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Chris Woakes, from school prefect to bearded brawler

England's under-fire seamer adapts to livelier pitch and reaps rewards

Alan Gardner
Alan Gardner
Chris Woakes hits his delivery stride, West Indies vs England, 3rd Test, Grenada, 2nd day, March 25, 2022

Chris Woakes picked up three wickets during his best day on the tour  •  AFP via Getty Images

How do you solve a problem like Chris Woakes? Not that you'd think there's much wrong with a fine, multipurpose cricketer and all-round good guy, a man capable of scoring a Test hundred and opening the bowling in a World Cup final. If he were a vehicle, Woakes would be a high-spec, low-emission five-door saloon that comes with automatic parking assist and plenty of room in the trunk.
Yet there is one element of his game where the reviews turn consistently negative: an overseas bowling average in the 50s. Contrast that with Woakes' heroics in home conditions, where he takes his wickets at a cost of 22.63 - better than the two classic roadsters left behind for this trip, James Anderson (24.20) and Stuart Broad (25.78) - and you have the central conundrum that England's hierarchy were hoping to address over the course of a three-Test series in the Caribbean.
Come the second day in Grenada, it's fair to assume that conclusions were already being drawn. Woakes had misfired badly with the spotlight on him in Antigua and things had not improved perceptibly since that ropey first spell. He might not have played here, had Ollie Robinson been fit, and had chipped out two wickets - Jermaine Blackwood and Kemar Roach - from two-and-a-bit Tests, that clunking away record continuing to hang around his neck like an albatross.
England may have thought that entrusting Woakes with opening the bowling would increase his cutting edge, but another tepid start set the tone in the wrong way. Kraigg Braithwaite and John Campbell calmly compiled their third 50-plus stand of the series, aided by a new-ball spell from Woakes and Craig Overton that carried all the menace of an offer of flowers and a foot massage. Half of the 30 deliveries Woakes bowled were left alone, and figures of 5-2-11-0 took his combined returns from initial spells across five innings in Antigua, Barbados and Grenada to 21-6-70-0.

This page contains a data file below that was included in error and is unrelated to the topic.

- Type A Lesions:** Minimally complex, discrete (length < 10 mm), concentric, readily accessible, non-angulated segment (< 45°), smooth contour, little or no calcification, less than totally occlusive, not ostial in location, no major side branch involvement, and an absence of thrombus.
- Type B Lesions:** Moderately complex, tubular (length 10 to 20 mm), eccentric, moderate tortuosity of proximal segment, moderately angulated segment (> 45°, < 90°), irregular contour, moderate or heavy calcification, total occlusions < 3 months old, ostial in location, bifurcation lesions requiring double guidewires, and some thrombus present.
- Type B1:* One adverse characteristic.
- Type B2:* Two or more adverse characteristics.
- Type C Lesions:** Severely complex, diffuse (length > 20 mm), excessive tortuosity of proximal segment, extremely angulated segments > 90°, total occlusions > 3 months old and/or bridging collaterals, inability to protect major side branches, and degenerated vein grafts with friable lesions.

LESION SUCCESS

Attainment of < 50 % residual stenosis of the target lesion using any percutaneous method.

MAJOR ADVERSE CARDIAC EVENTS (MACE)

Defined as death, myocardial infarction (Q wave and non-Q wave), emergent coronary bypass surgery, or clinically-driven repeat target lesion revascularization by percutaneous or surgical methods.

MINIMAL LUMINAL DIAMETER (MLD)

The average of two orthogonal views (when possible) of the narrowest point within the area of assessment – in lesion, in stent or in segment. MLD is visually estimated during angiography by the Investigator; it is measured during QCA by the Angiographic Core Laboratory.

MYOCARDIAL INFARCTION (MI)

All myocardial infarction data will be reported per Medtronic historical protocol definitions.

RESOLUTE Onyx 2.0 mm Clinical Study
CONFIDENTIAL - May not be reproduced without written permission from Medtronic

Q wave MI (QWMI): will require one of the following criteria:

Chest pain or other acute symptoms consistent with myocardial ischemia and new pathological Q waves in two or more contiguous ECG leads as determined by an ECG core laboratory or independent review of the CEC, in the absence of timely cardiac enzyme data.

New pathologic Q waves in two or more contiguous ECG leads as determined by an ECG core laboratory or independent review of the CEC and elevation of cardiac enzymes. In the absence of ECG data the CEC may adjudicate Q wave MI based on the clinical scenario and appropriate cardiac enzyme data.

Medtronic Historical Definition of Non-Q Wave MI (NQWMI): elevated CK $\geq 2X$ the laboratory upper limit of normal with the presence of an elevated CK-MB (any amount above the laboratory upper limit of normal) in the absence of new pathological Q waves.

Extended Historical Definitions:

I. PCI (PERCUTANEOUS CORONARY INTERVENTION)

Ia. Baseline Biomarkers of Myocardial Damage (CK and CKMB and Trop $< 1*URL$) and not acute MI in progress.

All this on the spiciest pitch of the tour, one which had enabled West Indies' seamers to fill their boots in reducing England to 114 for 9 on day one. Perhaps conditions had eased - as they clearly did while Jack Leach and Saqib Mahmood were putting on their last-wicket salvage operation - but the comparison was not flattering. Jayden Seales, Roach and Co. had required a bit of time to get things right, England's openers surviving into the 13th over before wickets began to tumble - but up to that point, according to ESPNcricinfo's ball-by-ball logs, the West Indies fast bowlers had induced 21 not-in-control responses; across the same number of deliveries, England managed just nine.
"I think in the first hour we probably could have bowled a little bit fuller," Woakes told BT Sport after play. "We were probably a little bit short, could have made the batsmen play a little bit more. But at the same time, I actually thought when we got the ball in the right areas, the ball didn't seem to offer a lot of what we saw yesterday. Maybe the roller wore off after an hour and then once we got the ball in those areas more consistently, we saw it was more difficult to bat."